General Social Survey (GSS).
Since 1972, the General Social Survey (GSS) has been monitoring societal change and studying the growing complexity of American society. The GSS is NORC’s longest running project, and one of its most influential. More
HighScope Perry Preschool Study.
Sponsored by the National Institute on Aging (NIA) of the National Institutes of Health (NIH), the HighScope Perry Preschool Study (HPPS) is designed to teach us about the lasting effects of early childhood interventions, such as preschool programs. The original Perry Preschool Program targeted a disadvantaged African American population in the 1960s. Evaluated initially by a clinical trial of preschool age children, participants were then followed periodically through age 40. Results from this longitudinal survey show strong evidence for the benefits of children in the treatment group in the areas of improved school readiness, higher female graduation rates, higher employment rates and earnings, reduced involvement in crime, and high economic return on investment. More
National Immunization Survey.
The NIS, administered by NORC since 2005, monitors childhood immunization coverage for the Centers for Disease Control and Prevention (CDC). This household survey screens more than 6 million sampled telephone lines yearly. The NIS Provider Survey requests permission to contact eligible children’s medical providers, and sends these providers an Immunization History Questionnaire. Household and provider data are combined to produce timely estimates of children’s vaccination coverage rate for national, state and local areas. A companion survey, the NIS-Teen, monitors vaccination coverage among teenagers aged 13-17 years. More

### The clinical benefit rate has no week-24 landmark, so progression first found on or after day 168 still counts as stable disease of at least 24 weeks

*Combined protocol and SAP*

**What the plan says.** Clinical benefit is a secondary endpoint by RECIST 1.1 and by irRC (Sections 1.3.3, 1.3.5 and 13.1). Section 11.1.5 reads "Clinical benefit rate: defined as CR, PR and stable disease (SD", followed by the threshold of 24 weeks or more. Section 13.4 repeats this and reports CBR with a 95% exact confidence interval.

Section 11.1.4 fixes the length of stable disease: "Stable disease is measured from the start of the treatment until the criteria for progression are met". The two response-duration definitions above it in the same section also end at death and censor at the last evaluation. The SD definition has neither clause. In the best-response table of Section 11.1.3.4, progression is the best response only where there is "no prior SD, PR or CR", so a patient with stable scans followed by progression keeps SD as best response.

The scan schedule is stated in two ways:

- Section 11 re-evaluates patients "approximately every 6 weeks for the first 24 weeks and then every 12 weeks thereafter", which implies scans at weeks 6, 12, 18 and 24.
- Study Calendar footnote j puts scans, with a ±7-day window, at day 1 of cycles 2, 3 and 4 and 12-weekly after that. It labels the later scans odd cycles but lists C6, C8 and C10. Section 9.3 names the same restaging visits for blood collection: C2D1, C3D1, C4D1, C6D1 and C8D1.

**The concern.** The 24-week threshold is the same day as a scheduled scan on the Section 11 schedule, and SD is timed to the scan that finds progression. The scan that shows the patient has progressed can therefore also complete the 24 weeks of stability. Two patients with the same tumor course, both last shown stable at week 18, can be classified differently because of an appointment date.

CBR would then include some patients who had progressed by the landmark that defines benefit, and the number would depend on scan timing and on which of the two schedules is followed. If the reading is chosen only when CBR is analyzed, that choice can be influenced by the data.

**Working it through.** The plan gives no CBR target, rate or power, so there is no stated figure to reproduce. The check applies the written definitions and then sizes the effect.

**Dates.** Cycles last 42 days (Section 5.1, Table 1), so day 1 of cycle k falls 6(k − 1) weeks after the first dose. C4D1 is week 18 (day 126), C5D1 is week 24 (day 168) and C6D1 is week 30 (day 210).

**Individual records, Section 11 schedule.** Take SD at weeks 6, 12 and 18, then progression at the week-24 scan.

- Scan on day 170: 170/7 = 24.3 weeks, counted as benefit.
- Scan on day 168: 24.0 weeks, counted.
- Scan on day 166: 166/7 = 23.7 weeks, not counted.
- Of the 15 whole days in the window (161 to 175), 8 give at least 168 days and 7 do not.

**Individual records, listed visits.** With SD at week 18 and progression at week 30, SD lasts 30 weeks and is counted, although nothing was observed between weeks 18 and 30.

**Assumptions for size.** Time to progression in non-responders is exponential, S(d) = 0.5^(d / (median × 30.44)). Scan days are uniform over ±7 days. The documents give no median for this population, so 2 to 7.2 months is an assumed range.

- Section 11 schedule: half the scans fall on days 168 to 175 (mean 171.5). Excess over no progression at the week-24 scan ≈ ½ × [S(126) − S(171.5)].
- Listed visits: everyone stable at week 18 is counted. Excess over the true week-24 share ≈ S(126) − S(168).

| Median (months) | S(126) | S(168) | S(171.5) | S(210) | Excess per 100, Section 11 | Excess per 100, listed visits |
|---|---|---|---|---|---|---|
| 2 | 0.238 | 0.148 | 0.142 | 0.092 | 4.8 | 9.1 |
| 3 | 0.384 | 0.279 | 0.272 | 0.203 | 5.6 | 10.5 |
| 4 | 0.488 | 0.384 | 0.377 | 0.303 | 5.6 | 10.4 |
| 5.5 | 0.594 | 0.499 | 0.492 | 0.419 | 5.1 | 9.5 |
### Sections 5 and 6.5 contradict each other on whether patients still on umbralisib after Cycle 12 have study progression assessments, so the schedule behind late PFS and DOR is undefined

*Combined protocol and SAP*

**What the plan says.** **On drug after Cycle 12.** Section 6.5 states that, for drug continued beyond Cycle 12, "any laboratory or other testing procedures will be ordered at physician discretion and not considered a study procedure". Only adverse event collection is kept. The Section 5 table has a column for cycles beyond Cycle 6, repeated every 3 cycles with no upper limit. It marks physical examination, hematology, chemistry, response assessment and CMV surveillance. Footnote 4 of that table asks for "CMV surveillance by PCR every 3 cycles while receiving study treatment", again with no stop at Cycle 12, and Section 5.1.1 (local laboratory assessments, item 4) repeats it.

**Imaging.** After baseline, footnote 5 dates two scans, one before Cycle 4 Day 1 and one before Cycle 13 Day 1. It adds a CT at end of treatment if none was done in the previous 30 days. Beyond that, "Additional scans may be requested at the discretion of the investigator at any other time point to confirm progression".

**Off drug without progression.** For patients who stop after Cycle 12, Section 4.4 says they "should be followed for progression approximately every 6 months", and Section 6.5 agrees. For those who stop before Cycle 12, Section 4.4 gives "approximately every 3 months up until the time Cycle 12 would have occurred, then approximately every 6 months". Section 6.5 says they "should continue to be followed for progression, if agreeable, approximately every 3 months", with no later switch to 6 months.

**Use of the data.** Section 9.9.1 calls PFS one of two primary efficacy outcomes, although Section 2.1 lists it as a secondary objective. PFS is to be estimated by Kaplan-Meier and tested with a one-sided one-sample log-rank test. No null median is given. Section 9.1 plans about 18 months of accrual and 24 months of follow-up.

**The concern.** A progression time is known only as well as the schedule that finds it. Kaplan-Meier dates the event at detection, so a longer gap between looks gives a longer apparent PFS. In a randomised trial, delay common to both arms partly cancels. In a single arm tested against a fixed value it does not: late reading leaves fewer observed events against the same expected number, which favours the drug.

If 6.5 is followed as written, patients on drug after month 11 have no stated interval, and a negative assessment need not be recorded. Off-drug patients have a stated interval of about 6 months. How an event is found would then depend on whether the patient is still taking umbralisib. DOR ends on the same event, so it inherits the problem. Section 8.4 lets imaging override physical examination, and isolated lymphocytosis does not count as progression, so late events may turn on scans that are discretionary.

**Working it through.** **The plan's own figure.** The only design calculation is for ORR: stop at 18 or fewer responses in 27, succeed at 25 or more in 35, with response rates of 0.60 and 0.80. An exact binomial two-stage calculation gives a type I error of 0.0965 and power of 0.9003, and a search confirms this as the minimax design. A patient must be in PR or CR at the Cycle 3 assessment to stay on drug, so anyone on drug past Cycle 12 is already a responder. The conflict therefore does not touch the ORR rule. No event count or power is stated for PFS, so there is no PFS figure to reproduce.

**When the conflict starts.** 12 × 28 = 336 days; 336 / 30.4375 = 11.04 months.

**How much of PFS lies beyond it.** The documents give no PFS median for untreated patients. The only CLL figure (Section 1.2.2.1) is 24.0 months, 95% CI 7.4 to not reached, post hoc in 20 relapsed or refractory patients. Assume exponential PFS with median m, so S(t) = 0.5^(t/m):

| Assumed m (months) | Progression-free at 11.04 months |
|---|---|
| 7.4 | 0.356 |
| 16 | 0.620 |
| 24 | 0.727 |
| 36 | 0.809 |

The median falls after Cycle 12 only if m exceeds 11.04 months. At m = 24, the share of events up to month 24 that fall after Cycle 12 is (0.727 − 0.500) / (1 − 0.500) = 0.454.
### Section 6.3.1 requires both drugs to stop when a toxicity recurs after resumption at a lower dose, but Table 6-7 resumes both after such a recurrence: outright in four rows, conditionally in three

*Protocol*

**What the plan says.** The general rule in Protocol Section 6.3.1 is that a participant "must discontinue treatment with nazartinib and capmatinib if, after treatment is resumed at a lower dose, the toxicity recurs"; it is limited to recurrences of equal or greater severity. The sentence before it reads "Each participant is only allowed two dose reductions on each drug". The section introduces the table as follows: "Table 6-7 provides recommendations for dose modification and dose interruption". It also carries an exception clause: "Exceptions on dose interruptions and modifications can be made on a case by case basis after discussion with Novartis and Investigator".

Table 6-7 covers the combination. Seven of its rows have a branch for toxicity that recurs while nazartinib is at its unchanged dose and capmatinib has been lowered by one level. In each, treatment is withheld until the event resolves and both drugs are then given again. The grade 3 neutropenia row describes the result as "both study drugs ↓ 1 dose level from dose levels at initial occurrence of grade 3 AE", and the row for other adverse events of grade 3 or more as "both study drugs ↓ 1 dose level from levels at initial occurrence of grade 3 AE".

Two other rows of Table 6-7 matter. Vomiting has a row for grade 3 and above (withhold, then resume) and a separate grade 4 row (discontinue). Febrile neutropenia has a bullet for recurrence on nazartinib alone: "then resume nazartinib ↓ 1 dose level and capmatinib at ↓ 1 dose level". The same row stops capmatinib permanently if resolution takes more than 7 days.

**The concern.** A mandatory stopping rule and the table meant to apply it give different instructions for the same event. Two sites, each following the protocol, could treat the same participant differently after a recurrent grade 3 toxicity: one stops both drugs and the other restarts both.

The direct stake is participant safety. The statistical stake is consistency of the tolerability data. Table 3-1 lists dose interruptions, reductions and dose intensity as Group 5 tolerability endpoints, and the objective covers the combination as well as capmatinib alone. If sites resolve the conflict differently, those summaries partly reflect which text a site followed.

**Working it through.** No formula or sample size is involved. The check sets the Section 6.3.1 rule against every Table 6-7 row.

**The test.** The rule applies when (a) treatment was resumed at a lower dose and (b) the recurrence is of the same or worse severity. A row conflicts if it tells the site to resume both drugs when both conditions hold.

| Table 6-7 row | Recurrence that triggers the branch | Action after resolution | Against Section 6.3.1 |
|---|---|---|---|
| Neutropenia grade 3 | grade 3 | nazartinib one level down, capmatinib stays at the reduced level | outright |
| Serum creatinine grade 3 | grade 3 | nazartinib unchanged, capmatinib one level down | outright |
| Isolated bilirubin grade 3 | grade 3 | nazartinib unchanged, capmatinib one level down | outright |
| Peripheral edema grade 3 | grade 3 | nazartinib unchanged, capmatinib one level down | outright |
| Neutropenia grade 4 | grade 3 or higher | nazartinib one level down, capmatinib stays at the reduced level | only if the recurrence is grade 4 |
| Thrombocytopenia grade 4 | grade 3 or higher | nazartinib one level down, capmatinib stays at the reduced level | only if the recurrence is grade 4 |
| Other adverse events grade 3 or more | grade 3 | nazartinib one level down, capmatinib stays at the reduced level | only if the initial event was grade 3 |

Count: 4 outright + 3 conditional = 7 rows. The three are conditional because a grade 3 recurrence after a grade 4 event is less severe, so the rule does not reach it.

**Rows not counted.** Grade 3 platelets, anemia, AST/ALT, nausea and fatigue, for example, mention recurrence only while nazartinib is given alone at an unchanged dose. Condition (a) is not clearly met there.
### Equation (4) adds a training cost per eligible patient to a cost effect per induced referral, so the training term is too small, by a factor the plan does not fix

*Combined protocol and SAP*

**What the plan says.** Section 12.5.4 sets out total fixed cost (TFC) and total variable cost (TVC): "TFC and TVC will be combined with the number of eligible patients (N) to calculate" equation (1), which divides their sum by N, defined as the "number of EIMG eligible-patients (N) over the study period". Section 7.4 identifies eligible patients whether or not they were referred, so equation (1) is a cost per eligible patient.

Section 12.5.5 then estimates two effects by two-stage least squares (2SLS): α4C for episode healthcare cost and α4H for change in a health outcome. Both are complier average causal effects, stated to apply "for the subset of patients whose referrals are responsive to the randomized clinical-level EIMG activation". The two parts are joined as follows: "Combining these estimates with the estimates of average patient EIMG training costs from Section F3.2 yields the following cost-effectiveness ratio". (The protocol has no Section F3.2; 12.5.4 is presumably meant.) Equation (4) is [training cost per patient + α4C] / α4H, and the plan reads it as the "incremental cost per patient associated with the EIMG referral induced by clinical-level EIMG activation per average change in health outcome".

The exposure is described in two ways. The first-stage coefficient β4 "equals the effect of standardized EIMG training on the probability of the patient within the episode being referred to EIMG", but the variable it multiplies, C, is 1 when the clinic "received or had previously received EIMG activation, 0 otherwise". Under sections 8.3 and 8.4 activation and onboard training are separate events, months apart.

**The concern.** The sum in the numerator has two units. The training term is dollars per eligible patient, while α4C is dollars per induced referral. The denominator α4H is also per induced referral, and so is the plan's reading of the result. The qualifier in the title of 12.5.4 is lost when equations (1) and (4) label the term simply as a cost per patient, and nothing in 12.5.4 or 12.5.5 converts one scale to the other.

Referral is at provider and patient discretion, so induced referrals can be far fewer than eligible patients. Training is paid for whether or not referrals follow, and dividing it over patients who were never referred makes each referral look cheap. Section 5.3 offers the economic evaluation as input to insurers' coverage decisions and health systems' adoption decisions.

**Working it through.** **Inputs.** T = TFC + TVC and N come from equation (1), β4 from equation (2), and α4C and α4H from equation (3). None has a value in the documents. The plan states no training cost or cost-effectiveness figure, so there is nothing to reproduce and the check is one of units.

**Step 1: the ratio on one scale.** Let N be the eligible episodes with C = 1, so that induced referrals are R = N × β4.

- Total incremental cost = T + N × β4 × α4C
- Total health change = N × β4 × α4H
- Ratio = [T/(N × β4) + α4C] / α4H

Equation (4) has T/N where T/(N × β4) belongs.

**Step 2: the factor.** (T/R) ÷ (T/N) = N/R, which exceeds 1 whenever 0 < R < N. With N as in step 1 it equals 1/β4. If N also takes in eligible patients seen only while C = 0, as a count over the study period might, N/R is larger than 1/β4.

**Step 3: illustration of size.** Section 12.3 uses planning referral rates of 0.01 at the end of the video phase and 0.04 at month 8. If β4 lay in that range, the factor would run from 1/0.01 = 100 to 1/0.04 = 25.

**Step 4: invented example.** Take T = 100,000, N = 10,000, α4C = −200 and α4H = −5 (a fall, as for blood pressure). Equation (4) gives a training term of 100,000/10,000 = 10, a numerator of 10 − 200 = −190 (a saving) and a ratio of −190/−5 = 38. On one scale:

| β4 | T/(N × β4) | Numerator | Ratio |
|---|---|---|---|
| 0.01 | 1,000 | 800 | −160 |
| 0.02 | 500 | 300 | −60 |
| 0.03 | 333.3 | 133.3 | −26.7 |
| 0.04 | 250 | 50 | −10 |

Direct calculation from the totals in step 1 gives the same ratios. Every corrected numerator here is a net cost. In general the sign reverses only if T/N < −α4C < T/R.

National Longitudinal Survey of Youth - 1997.
The National Longitudinal Survey of Youth (NLSY), sponsored and funded by the U.S. Bureau of Labor Statistics (BLS) of the U.S. Department of Labor, is the youth-focused component of the National Longitudinal Surveys (NLS) Program – a set of surveys used to gather information on the labor market experiences of American men and women. More
Social Ecology of Maternal Substance Use.
Pregnancy is a key opportunity to affect the epidemiology and to enhance reduction of women’s tobacco and problem alcohol use. The opportunities to provide pregnant women with tobacco and alcohol cessation resources appear to be strongest when integrated into community-based health services, with attention to generating support in mothers’ networks of family and friends. With support from the National Institute on Drug Abuse, this secondary data analysis project investigates the role of neighborhood structural aspects and social processes in association with maternal alcohol and tobacco use in the perinatal and early childhood parenting periods. More